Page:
"These plants produce biomass faster than any other flowering plant, and their carbohydrate content is readily converted to fermentable sugars by using commercially available enzymes developed for corn-based ethanol production," said Rubin. "Moreover, duckweed relates to all three of DOE JGI's mission areas: bioenergy, bioremediation, and global carbon cycling." Propagated on agricultural and municipal wastewater, Spirodela species efficiently extract excess nitrogen and phosphate pollutants. Duckweed growth on ponds effectively reduces algal growth (by shading), coliform bacteria counts, suspended solids, evaporation, biological oxygen demand, and mosquito larvae while maintaining pH, concentrating heavy metals, sequestering or degrading halogenated organic and phenolic compounds, and encouraging the growth of aquatic animals such as frogs and fowl. This project, submitted by Todd Michael of the Waksman Institute of Microbiology at Rutgers, The State University of New Jersey, unites the efforts of six institutions. The DOE JGI has selected several metagenomes to sequence--complex microbial communities that are isolated directly from the environment or reside inside of a larger organism. These leverage DOE JGI's pioneering expertise honed from previous studies of acid mine drainage and the termite hindgut--where samples yielded scores of different microbes, producing hundreds of enzymes with potentially useful industrial applications.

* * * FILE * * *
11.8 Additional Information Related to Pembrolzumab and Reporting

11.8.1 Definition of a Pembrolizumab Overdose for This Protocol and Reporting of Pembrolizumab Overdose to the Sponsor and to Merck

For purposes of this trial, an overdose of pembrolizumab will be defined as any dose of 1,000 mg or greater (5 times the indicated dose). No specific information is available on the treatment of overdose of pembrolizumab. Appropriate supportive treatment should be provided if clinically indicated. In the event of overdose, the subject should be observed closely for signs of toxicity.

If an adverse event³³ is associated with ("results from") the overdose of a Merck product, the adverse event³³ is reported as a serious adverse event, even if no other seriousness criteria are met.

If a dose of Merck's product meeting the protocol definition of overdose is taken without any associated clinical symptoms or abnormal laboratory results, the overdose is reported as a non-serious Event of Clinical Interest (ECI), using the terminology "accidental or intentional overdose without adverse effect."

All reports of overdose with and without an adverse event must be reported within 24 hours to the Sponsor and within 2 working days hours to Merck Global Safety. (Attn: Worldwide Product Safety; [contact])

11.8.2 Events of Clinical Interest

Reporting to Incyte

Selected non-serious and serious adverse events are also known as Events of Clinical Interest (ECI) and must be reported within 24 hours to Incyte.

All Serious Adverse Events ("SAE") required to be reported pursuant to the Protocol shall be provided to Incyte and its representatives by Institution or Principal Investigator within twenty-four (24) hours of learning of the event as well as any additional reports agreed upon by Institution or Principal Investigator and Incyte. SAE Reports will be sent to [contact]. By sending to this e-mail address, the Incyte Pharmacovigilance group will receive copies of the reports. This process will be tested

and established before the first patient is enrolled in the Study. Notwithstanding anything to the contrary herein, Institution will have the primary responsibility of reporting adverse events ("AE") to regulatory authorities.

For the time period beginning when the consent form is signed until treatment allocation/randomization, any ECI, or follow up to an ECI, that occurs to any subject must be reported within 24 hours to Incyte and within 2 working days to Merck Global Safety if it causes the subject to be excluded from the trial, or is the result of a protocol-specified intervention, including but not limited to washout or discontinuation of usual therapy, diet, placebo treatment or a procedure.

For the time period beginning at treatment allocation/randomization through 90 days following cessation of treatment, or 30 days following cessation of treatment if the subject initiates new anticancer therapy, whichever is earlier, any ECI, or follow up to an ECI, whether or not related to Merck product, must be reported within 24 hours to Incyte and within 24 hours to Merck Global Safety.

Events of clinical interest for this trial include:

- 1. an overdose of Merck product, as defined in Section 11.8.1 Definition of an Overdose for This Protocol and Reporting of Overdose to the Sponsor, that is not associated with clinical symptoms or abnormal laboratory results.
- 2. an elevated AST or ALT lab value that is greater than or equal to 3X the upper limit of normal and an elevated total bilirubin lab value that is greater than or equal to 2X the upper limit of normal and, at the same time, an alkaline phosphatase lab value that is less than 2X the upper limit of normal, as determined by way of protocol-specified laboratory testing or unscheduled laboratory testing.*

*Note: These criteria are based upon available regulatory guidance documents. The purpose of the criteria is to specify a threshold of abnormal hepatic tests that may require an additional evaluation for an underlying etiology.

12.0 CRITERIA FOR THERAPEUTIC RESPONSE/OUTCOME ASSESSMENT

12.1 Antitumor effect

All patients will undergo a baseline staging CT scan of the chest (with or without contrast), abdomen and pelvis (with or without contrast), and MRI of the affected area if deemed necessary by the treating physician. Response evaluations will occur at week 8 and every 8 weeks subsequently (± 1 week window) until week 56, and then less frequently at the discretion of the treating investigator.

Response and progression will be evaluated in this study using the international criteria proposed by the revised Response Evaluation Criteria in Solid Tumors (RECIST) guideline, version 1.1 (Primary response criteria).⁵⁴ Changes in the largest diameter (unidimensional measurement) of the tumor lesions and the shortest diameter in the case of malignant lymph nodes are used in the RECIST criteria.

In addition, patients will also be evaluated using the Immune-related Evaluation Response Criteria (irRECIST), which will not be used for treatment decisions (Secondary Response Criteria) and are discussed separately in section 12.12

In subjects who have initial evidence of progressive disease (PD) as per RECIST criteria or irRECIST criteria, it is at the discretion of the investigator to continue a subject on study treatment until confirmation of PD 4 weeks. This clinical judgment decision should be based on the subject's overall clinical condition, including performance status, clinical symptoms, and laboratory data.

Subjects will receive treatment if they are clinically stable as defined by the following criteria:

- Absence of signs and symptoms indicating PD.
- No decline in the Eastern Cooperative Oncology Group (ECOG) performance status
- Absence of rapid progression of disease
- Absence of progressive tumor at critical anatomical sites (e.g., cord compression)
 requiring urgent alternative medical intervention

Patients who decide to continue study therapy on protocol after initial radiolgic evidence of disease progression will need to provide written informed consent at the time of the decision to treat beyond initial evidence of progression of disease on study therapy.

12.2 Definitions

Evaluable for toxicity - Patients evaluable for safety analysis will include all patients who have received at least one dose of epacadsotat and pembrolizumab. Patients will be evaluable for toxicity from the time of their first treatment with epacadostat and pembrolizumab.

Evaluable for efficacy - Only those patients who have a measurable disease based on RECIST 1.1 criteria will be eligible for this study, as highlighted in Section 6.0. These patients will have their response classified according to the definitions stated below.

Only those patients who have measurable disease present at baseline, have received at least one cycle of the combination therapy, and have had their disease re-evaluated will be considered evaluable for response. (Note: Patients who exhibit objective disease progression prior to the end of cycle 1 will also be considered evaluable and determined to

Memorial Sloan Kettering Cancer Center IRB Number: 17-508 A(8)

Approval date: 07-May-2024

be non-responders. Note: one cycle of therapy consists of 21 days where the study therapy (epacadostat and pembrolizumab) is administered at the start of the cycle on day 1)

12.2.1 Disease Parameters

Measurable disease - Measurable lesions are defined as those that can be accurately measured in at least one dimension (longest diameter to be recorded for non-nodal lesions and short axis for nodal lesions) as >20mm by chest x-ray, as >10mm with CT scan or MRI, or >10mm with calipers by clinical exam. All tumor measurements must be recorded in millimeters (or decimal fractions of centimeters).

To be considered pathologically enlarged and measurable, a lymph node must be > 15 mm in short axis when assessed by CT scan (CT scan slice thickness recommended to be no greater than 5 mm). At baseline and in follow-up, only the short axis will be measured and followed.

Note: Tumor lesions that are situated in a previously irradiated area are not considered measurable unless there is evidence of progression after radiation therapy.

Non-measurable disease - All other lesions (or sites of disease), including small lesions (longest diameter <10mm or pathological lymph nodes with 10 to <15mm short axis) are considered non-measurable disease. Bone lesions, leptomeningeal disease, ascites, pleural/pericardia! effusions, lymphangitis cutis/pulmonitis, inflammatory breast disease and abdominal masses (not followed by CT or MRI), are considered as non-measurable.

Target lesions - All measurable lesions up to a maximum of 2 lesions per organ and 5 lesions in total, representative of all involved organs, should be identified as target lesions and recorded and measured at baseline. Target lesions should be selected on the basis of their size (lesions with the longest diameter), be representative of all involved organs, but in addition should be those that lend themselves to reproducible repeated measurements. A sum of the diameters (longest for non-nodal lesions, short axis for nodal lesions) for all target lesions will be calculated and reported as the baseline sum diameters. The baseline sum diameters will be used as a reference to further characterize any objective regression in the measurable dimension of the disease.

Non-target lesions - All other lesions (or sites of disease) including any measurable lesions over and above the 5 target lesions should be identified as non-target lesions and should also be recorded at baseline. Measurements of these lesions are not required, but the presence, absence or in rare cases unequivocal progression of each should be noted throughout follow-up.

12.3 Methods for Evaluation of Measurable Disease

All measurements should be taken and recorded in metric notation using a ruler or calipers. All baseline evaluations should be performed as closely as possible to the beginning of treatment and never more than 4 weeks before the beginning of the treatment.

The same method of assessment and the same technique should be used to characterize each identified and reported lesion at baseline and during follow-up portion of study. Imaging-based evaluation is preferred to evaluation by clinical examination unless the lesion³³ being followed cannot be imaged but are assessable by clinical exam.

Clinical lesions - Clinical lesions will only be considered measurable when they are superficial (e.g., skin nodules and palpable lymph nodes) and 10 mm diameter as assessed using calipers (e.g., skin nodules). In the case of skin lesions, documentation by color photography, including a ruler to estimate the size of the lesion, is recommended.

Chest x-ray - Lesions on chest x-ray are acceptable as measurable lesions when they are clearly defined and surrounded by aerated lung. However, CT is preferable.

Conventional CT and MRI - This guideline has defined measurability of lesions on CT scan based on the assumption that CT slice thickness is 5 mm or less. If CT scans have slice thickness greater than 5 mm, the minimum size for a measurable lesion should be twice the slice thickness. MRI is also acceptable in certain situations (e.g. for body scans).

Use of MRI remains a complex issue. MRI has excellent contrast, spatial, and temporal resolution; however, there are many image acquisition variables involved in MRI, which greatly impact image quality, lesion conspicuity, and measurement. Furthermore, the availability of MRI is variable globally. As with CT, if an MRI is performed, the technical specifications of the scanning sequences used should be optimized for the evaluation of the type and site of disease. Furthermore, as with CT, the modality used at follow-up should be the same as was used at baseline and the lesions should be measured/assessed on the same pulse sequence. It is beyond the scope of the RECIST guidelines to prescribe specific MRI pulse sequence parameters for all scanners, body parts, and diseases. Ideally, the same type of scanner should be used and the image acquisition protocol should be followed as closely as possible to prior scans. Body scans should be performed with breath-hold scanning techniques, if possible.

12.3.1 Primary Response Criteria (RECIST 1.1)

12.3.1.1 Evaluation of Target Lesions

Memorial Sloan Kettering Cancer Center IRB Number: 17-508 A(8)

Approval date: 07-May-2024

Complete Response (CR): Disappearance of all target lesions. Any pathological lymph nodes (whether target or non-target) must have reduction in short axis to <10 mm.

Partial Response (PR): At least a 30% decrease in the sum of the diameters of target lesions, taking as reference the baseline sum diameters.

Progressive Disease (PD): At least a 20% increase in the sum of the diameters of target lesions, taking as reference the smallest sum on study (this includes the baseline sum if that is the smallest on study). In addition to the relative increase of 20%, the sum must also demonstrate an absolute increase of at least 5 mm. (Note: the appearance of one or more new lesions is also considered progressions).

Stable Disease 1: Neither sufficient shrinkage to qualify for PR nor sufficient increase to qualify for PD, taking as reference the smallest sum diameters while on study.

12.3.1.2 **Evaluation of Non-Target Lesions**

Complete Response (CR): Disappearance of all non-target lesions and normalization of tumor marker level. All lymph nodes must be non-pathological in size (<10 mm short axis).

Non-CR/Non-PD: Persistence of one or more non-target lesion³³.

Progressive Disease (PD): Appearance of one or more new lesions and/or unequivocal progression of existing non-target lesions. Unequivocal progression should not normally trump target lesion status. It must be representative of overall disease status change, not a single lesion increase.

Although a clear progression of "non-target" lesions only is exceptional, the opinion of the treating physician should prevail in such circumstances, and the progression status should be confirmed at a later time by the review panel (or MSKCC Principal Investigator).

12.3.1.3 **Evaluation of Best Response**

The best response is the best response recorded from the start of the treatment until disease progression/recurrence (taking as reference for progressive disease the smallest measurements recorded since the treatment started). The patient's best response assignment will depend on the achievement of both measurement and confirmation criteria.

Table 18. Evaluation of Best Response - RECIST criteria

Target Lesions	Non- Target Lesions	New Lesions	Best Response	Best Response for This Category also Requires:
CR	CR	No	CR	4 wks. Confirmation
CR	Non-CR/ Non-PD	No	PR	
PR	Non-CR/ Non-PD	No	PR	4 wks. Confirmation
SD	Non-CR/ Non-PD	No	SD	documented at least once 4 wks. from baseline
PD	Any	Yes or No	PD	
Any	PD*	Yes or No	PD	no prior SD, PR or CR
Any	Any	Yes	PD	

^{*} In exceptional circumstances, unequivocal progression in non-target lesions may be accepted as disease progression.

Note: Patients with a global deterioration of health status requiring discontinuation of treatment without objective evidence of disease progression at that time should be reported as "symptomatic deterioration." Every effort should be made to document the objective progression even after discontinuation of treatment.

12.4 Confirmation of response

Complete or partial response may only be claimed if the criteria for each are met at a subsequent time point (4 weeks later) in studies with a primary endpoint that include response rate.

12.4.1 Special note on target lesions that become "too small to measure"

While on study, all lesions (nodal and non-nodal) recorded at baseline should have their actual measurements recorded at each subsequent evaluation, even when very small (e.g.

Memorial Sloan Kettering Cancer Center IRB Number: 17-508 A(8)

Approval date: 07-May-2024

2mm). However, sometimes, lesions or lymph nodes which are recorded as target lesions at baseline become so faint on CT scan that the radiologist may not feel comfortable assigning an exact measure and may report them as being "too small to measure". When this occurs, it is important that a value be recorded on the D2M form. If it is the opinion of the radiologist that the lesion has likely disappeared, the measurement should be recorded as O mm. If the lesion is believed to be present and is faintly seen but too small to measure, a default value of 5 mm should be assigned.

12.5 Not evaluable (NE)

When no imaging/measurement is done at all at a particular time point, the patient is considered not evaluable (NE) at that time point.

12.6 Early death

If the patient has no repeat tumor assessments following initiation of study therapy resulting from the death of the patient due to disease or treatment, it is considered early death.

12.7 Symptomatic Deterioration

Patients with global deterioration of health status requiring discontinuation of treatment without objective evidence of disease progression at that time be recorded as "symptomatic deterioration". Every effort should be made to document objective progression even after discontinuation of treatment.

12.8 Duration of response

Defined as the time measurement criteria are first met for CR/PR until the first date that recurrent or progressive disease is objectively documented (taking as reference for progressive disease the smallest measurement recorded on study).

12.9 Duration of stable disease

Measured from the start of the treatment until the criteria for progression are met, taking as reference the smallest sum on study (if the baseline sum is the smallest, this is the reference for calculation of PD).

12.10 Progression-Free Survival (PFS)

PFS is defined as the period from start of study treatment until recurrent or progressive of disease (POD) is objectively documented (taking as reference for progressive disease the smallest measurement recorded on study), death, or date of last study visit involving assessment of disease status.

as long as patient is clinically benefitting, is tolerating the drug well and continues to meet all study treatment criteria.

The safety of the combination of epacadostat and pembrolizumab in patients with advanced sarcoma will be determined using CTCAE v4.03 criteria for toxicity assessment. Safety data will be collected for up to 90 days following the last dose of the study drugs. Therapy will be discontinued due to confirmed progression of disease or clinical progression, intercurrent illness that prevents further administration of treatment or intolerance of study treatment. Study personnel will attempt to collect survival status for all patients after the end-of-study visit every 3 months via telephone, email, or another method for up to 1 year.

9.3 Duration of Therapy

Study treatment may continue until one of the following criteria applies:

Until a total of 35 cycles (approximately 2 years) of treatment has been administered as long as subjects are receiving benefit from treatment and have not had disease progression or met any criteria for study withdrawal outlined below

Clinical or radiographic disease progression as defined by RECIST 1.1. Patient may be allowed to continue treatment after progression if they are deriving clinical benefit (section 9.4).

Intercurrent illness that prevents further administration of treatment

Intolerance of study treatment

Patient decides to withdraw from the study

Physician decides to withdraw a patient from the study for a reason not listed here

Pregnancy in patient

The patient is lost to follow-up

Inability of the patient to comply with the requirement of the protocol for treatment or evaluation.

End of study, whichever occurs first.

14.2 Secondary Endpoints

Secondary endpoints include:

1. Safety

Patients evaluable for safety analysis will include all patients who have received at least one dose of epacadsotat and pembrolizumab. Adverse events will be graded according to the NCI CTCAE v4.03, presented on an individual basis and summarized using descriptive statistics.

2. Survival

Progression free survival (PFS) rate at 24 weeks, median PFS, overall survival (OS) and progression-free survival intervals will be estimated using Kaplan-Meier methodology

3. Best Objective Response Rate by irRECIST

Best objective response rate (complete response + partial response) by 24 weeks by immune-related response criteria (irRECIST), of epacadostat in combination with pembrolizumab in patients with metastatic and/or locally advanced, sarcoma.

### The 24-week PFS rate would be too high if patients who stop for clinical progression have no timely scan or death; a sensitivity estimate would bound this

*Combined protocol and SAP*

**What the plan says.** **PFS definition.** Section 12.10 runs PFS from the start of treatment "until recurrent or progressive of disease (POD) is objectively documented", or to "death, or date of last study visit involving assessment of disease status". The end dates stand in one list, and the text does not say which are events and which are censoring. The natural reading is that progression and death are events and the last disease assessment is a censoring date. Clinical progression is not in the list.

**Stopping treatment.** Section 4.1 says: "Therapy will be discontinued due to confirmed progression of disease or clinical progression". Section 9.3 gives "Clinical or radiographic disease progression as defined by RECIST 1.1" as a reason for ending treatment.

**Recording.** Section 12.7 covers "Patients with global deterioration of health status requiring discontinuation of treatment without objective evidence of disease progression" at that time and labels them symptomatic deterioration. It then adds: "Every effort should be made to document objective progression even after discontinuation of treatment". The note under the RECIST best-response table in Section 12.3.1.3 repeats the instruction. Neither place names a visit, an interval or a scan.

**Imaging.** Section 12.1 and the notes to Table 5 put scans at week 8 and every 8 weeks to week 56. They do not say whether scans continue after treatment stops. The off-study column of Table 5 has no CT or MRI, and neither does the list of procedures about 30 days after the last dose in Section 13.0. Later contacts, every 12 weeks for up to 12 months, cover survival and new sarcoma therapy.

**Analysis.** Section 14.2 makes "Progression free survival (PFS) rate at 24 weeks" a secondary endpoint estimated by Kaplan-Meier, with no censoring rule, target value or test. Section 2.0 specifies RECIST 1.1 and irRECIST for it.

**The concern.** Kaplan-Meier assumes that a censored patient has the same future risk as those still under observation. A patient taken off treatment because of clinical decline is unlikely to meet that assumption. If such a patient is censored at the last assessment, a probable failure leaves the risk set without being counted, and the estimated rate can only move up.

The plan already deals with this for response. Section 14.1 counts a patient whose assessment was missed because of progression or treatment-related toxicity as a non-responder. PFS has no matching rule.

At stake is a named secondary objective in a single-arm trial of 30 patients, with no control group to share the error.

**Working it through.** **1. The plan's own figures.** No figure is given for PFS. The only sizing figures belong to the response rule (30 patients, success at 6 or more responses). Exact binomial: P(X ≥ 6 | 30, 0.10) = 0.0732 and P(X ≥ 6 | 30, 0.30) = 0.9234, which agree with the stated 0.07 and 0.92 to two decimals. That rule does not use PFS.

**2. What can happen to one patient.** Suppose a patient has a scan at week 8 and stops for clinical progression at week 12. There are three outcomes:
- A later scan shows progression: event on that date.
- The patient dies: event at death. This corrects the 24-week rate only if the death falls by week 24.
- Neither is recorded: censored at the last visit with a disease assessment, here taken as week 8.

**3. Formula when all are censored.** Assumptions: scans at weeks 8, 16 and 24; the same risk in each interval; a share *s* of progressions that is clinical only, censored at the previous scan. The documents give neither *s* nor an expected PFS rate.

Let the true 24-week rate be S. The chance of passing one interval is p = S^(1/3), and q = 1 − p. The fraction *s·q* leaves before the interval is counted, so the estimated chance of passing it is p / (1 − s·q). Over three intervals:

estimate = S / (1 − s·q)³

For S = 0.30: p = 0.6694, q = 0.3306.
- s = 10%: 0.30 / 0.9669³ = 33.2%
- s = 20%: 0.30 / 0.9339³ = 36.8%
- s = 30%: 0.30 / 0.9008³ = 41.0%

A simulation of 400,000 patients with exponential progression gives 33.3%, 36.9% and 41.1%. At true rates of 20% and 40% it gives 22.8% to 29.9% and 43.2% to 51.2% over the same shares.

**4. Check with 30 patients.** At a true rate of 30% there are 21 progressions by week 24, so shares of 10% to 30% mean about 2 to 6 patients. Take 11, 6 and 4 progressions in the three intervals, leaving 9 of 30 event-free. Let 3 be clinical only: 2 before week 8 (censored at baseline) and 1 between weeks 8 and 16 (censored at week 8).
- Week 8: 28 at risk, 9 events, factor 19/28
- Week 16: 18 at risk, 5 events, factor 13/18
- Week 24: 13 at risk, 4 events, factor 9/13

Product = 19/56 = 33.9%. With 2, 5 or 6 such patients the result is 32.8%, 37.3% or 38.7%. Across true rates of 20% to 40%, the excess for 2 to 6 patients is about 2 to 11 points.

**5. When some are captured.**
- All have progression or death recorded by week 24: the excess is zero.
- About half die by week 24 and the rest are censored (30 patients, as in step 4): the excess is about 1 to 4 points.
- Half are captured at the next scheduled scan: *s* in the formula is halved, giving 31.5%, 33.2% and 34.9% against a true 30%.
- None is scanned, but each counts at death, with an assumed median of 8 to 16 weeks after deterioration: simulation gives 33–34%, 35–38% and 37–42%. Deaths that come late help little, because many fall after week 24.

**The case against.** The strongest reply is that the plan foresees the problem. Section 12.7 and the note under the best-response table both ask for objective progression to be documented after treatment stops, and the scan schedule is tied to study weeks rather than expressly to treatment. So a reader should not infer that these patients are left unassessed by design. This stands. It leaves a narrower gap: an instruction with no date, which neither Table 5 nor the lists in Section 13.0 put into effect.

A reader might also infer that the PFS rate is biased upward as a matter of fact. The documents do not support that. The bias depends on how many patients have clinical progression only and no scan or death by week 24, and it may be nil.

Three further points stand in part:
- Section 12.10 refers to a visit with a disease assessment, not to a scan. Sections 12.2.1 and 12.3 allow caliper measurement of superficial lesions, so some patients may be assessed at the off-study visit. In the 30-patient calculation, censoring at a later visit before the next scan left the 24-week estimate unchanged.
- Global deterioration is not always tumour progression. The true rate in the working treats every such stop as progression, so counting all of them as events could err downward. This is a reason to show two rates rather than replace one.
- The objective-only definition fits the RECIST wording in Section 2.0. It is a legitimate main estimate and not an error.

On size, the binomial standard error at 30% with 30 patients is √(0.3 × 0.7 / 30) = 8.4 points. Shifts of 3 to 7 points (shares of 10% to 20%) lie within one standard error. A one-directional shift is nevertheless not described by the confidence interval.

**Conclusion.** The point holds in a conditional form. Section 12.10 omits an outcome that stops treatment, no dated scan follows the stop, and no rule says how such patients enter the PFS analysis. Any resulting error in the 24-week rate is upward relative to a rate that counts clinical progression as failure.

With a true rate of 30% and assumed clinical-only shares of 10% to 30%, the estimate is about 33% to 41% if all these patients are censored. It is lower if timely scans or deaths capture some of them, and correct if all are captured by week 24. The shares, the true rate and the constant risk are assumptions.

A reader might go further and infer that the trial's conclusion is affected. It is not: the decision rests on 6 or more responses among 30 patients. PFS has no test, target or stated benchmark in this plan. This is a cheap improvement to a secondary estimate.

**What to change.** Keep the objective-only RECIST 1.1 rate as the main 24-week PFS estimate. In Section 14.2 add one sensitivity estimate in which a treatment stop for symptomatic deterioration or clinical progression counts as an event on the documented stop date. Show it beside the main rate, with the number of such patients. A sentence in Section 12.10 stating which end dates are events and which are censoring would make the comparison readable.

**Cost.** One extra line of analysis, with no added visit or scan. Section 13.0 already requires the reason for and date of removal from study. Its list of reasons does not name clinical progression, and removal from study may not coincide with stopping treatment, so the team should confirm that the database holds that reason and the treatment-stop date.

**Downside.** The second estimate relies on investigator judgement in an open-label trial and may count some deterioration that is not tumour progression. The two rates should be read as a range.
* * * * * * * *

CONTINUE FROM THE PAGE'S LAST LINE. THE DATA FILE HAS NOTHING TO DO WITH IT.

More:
One such metagenome lurks inside of Bankia setacea, the giant Pacific shipworm. Shipworms, wood-boring marine bivalves, have been nicknamed "termites of the sea." These animals are capable of feeding solely on wood, utilizing a highly efficient system of symbiotic lignocellulose degradation that is biologically, functionally, and evolutionarily distinct from those found in termites, ruminants, and all other cellulose-consuming animals. Like termites, the ability of shipworms to consume wood depends on symbiotic bacteria that provide enzymes, including cellulases and other hydrolases critical for digestion of wood by the host and potentially valuable for commercial bioconversion of lignocellulose to ethanol. Analysis of the shipworm symbiont community metagenome will provide important insights into the composition and function of this unique lignocellulose degrading bacterial community and will allow valuable comparisons to the recently sequenced termite symbiont metagenome. Unlike termites, shipworms accomplish the complete degradation of lignocellulose with a simple intracellular consortium of just a few related types of microbes. The project was proposed by Daniel Distel of the Ocean Genome Legacy Foundation.